I don’t normally post about self-help-esque topics or existential musings. In fact I have a slew of post ideas in my head dealing with DIY patio fun and Raleigh development. But today I’m feeling inspired to write about the drivers of happiness which is something that has been on my mind a lot lately. People often struggle when they are advised on how to “be happy”.
What does being happy mean? (Aside from cherishing the obvious friends, family, Quailford, and not counting relishing in life’s niceties like flowers on the table or a $20 hidden in a winter coat pocket). The things that make me happy can all be summed up in something called The Core Value System. A dear (and wise) friend of mine defines “core values” to be the things in life on which one is not willing to compromise. These are the things that cultivate the most happiness for us as independent human beings of society. Being happy means making choices. I choose to hold fast to these core values because I know they make me happy.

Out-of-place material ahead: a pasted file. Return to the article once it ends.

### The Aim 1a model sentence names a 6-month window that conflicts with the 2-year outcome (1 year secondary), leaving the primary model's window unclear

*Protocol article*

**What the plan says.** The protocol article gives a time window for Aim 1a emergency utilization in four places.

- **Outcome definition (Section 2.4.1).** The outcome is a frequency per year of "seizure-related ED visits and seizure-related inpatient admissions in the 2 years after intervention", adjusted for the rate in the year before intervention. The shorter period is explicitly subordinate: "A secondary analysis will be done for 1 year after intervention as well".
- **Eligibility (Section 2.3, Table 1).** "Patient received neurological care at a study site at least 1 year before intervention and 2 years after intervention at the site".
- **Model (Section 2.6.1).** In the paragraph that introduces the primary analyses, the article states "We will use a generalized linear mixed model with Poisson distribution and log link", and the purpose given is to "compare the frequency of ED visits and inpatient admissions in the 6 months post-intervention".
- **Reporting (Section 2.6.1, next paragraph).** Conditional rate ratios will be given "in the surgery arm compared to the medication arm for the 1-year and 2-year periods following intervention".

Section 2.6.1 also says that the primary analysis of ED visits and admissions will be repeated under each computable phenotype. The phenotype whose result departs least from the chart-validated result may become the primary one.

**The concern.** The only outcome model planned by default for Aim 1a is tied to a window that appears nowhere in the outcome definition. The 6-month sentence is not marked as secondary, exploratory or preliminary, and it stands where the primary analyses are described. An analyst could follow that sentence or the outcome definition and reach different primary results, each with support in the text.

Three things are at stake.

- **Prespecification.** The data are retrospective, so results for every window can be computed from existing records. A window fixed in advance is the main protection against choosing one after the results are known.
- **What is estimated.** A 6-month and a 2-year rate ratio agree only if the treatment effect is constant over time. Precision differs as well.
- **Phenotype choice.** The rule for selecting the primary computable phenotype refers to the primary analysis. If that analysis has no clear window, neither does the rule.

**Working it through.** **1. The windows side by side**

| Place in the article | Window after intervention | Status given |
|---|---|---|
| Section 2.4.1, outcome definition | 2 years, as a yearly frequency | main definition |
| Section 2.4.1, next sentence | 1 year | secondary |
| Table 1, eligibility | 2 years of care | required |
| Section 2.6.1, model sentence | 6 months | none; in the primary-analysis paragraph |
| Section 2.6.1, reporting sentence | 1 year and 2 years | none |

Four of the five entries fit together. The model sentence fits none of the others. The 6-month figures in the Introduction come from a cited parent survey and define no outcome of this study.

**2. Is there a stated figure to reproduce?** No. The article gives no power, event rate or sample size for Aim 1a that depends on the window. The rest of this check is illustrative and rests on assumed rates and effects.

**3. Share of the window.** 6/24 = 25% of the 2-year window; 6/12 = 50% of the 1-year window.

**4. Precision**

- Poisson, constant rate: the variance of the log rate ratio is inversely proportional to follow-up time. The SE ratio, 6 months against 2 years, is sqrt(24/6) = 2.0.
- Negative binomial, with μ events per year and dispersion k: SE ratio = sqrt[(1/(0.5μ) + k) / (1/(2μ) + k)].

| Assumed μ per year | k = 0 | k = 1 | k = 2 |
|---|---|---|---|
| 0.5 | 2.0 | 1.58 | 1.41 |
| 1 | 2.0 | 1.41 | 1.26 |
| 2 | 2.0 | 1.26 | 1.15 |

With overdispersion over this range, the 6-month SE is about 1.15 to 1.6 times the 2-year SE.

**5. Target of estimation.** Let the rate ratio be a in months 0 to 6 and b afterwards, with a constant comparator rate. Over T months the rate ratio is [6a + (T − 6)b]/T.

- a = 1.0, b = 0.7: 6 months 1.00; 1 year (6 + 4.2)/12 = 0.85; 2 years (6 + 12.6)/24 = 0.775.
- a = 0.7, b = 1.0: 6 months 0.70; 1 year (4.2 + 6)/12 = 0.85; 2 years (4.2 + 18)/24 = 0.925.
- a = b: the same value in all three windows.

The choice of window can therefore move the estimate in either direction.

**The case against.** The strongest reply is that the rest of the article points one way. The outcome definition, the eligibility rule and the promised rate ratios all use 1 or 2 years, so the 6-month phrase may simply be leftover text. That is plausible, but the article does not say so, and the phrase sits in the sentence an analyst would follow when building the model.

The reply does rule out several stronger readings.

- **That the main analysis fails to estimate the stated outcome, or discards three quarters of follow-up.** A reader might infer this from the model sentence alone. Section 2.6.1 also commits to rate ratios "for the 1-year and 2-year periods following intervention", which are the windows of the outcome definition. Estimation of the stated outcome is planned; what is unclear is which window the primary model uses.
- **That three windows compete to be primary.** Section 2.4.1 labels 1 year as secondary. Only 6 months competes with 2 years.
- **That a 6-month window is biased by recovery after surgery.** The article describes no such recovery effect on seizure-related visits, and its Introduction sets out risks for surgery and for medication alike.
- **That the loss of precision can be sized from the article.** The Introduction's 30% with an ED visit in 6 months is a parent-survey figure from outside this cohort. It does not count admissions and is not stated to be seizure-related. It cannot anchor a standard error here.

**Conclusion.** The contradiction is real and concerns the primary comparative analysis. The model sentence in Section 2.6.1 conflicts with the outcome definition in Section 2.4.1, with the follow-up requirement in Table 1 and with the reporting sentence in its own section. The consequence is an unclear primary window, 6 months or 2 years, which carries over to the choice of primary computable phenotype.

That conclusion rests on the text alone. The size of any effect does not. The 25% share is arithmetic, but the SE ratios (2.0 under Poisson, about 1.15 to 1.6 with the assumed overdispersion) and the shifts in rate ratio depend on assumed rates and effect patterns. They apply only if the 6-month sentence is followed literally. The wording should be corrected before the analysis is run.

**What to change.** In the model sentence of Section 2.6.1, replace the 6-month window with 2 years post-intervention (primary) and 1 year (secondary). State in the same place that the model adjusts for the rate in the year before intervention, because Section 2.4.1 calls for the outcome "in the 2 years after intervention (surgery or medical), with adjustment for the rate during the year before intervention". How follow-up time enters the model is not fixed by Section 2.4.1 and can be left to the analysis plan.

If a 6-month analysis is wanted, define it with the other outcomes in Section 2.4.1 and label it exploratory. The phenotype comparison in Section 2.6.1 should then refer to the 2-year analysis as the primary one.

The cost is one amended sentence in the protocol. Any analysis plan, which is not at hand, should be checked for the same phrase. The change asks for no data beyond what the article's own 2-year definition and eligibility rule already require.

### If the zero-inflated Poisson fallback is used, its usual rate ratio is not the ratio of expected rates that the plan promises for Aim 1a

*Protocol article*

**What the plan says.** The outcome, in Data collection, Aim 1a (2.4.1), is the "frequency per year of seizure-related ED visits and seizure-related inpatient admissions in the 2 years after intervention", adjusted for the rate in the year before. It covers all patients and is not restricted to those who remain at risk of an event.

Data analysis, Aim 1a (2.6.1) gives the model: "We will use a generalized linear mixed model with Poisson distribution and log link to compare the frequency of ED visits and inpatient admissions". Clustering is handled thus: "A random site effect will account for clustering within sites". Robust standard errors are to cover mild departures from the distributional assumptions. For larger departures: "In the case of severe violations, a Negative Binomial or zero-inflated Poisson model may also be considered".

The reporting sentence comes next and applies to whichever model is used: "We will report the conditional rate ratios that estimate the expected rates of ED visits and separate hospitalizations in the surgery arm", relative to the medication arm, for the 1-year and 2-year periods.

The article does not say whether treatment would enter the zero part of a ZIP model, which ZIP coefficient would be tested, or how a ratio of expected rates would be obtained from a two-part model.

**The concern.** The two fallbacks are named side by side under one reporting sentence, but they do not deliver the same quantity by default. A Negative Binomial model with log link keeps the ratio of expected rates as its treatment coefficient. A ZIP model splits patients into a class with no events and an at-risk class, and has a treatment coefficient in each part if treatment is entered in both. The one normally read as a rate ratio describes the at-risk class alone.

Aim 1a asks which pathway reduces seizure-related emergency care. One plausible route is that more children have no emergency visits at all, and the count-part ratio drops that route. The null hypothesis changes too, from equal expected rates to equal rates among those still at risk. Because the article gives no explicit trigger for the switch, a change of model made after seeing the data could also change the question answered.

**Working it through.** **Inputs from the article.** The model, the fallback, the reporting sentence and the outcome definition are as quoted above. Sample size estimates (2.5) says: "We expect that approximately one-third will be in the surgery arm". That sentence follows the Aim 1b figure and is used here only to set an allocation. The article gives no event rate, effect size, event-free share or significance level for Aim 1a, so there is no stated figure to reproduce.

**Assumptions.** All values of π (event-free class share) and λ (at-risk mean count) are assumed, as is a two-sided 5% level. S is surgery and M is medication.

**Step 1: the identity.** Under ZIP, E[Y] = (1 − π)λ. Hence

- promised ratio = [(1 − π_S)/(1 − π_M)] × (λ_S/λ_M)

Hilgs’ Core Values
- Yoga: This is an obvious core value of mine because I sacrifice SLEEP for yoga. I’ve been going to Early Bird Yoga at Blue Lotus since late September. Twice a week. Every week. At 6:30am. The evening classes were too difficult for me to commit to (because of things like the next core value). It took me a few weeks to forgo the “snooze” button, get out of bed, and groggily travel the .6 mile to get to the studio. I would set my alarm clock but never make it. Now, when I wake up on Tuesdays and Thursdays, it is like my body is craving the mat even though my head is saying “whyyyy!!!!”. My body knows what it needs to do before my brain does. Yoga has not only given me strength and flexibility, but confidence and of course happiness.